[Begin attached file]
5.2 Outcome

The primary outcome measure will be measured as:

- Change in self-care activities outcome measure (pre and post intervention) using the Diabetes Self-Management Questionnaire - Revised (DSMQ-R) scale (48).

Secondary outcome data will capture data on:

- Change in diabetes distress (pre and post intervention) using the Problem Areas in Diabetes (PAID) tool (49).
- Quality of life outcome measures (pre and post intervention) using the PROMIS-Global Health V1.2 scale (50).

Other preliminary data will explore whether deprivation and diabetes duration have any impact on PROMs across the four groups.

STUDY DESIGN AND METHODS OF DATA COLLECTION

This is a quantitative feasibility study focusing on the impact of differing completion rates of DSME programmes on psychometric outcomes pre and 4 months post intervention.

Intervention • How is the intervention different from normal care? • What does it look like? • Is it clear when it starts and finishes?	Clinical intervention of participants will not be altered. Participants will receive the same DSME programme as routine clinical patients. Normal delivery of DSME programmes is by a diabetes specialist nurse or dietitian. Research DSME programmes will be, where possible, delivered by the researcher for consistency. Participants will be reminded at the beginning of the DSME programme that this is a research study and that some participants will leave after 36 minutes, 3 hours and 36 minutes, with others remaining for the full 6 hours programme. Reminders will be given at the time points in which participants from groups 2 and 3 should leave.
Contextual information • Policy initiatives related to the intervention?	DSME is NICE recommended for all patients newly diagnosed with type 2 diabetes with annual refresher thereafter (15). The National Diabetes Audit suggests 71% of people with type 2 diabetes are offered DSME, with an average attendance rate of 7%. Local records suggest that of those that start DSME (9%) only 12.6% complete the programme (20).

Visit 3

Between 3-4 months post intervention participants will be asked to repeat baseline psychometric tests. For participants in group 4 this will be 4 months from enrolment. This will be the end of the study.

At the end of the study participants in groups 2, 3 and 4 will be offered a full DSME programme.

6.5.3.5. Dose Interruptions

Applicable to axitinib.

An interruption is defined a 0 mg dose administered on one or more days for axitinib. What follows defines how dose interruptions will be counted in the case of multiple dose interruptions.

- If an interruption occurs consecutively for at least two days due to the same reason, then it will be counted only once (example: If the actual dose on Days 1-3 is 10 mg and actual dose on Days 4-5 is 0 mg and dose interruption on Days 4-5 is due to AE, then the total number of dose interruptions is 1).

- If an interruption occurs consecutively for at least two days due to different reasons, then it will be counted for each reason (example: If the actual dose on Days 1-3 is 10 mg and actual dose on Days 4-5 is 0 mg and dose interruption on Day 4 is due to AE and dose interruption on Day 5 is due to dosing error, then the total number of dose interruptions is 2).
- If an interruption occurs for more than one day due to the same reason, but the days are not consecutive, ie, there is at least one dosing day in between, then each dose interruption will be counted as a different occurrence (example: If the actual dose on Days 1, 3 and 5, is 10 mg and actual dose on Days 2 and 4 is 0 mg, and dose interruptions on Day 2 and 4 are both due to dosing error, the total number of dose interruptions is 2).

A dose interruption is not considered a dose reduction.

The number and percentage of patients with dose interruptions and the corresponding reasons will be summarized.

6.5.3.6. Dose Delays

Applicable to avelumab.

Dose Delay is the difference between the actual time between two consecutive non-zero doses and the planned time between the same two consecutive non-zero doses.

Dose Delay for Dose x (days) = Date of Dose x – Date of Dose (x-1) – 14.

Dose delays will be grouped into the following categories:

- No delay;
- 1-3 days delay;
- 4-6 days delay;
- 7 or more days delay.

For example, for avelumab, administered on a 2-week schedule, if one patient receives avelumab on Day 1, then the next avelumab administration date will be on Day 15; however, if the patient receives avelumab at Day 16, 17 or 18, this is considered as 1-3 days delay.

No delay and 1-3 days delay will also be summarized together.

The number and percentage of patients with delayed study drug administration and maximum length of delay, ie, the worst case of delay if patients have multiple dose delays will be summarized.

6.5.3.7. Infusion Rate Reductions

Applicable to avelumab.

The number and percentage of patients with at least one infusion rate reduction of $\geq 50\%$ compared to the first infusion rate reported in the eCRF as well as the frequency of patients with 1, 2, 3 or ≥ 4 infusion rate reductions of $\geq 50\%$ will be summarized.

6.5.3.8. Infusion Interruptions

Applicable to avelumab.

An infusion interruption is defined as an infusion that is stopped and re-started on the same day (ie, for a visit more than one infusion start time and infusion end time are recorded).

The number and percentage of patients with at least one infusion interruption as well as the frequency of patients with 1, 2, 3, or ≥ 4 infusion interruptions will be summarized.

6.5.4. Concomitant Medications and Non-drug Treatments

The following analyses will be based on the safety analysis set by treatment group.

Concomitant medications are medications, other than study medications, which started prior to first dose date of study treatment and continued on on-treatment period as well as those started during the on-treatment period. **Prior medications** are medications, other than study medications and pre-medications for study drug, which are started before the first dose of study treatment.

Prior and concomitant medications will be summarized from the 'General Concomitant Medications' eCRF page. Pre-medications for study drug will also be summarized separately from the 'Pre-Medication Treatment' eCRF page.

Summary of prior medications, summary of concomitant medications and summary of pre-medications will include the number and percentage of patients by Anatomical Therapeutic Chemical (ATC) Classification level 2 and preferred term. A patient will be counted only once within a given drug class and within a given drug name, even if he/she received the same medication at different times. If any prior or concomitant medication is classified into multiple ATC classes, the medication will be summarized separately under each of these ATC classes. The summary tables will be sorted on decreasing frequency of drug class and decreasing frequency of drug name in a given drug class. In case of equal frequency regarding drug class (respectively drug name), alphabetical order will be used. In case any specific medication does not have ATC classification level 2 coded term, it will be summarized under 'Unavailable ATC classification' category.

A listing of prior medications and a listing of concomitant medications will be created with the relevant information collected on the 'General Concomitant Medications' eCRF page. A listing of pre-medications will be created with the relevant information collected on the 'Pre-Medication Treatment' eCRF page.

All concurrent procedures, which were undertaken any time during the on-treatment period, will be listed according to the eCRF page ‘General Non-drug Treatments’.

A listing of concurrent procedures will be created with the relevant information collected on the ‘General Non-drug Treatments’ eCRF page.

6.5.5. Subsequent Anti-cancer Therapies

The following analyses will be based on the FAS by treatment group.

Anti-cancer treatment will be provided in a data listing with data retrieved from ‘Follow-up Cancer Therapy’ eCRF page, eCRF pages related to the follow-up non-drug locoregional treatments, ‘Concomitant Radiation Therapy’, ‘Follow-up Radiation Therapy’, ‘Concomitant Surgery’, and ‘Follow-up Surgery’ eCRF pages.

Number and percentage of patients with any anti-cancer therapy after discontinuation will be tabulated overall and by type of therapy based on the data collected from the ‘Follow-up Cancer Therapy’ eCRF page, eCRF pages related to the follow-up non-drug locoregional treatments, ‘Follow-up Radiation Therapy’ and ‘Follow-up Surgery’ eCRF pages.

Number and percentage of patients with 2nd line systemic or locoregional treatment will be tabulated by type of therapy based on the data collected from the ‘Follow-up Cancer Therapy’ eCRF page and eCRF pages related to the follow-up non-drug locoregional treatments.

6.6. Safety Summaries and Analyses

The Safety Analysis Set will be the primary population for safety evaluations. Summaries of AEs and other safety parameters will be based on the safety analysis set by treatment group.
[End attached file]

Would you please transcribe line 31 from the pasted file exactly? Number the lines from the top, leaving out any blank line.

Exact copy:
- 7 or more days delay.